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Things to Know About Dog Bites in South Carolina

Dogs can be excellent companions, and many of us treat our furry friends like family. But although most dogs are extremely loving and make great pets, some have a tendency to bite – and those bites can lead to serious injury or even death. 

Approximately 4.7 million people suffer dog bite injuries each year in the United States, and 10-20 of those die from their injuries. Many of the victims are children.

In 2016, State Farm ranked South Carolina #19 in the nation for dog bites, with $1.7 million paid out on 68 dog bite claims – and that’s only a fraction of the bites and claims that took place that year. 

Common physical injuries caused by dog bites include abrasions, puncture wounds, lacerations, tissue loss, crush injuries, fractures, sprains, strains, disfigurements, and infections. Dog bites can also lead to emotional pain and suffering, including post-traumatic stress disorder and phobias such as the fear of dogs. 

If you’ve been the victim of a dog attack, your first priority should be to seek medical help. This is extremely important in order to assess your wounds and prevent any infections from occurring. 

You should also make sure the incident is properly documented, by taking photos of your wounds and reporting the dog attack to authorities. You should try to identify the dog’s owner and make a list of witnesses, if there are any. 

It is important to protect yourself financially in the event of a dog attack, ensuring your current and future medical bills are covered. Damages are typically paid to the victim by the dog owner’s home insurance policy, but owners can be held personally responsible if they do not have insurance coverage. In some cases, other parties such as landlords and previous owners of the dog can be held at least partially liable.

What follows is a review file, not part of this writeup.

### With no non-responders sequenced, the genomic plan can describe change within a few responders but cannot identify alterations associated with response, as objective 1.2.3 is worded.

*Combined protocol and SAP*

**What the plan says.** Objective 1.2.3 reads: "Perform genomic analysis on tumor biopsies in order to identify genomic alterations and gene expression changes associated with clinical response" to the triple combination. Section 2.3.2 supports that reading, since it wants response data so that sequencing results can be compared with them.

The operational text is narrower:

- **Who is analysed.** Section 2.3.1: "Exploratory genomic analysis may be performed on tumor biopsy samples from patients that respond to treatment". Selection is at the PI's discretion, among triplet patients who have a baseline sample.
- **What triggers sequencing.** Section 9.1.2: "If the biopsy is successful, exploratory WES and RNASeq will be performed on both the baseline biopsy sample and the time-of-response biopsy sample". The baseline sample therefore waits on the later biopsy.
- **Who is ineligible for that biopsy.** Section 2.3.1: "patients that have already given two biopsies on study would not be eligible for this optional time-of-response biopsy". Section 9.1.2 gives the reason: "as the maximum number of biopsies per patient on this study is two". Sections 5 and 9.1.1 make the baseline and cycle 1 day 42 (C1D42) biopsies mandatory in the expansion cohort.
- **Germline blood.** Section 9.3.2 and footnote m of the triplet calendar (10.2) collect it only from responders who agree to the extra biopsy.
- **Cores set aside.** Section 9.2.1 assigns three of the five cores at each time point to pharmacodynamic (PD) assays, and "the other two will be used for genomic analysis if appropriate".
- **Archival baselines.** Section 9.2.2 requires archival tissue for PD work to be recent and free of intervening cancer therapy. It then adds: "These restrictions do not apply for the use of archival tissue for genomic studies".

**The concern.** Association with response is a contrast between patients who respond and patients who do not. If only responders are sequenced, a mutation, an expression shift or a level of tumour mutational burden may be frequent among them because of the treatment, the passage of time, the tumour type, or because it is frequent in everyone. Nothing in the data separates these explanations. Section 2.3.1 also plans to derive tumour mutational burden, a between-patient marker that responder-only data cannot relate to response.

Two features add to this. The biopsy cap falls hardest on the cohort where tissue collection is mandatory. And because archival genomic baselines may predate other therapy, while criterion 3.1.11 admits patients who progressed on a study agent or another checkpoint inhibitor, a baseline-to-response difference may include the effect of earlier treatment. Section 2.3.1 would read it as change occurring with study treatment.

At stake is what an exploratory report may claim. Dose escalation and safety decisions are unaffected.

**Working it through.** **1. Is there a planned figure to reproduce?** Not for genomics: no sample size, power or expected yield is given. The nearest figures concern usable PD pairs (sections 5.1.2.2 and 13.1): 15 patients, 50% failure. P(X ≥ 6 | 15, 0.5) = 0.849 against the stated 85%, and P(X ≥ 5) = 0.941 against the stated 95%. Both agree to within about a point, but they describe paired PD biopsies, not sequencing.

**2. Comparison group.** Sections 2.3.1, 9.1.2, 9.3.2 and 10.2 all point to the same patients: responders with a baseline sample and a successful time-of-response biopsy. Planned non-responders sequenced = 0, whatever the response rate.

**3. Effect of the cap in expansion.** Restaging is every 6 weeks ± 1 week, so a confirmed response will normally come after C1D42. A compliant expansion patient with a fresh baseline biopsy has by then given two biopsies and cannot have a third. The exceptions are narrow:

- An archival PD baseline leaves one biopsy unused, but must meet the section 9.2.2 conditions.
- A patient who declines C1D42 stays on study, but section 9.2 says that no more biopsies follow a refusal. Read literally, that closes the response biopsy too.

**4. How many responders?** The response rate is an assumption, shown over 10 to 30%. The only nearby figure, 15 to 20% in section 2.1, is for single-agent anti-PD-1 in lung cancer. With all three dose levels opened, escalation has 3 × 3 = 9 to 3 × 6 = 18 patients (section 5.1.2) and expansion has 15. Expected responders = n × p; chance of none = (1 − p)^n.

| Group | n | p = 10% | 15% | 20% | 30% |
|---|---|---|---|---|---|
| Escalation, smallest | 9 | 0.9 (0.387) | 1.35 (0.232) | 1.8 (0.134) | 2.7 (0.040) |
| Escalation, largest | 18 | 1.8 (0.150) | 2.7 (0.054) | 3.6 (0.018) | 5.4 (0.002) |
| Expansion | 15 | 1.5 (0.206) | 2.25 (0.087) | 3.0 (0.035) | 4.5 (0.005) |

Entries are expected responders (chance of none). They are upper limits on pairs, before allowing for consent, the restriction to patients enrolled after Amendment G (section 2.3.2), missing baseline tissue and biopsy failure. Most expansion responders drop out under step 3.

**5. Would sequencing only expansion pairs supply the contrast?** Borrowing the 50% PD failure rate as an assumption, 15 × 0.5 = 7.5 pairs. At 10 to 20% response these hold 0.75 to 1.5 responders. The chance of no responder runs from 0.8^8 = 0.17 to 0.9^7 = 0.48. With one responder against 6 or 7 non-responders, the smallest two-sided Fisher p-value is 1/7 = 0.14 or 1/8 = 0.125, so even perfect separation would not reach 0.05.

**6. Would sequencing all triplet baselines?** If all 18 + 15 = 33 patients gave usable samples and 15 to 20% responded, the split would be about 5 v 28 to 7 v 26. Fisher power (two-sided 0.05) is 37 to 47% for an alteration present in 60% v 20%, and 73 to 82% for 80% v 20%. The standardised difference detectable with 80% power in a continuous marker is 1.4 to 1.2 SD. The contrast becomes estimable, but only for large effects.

Many states have a “one bite rule” – meaning the dog’s owner is held liable only if they knew or should have known that the dog was potentially dangerous or had a propensity to attack – but South Carolina does not. 

The absence of that rule means that dog bite victims in South Carolina can sue for damages even if the dog was not previously known to be aggressive. However, the victim must not have provoked the dog or been trespassing at the time of the attack. 

It is important to note that payouts in dog bite cases are rarely straightforward, which is why it is highly recommended that you hire a personal injury attorney if you’ve been the victim of a dog attack. Only a qualified lawyer can build a strong case and fight stubborn insurance companies, increasing your chances of receiving the maximum amount of compensation possible. 

The personal injury attorneys at McWhirter, Bellinger & Associates have been representing South Carolina dog bite victims for more than four decades. If you’ve been the victim of a dog attack, we would love to speak with you. Give us a call at 803-573-3894 for a free case evaluation. It won’t cost you anything to see if we can help.®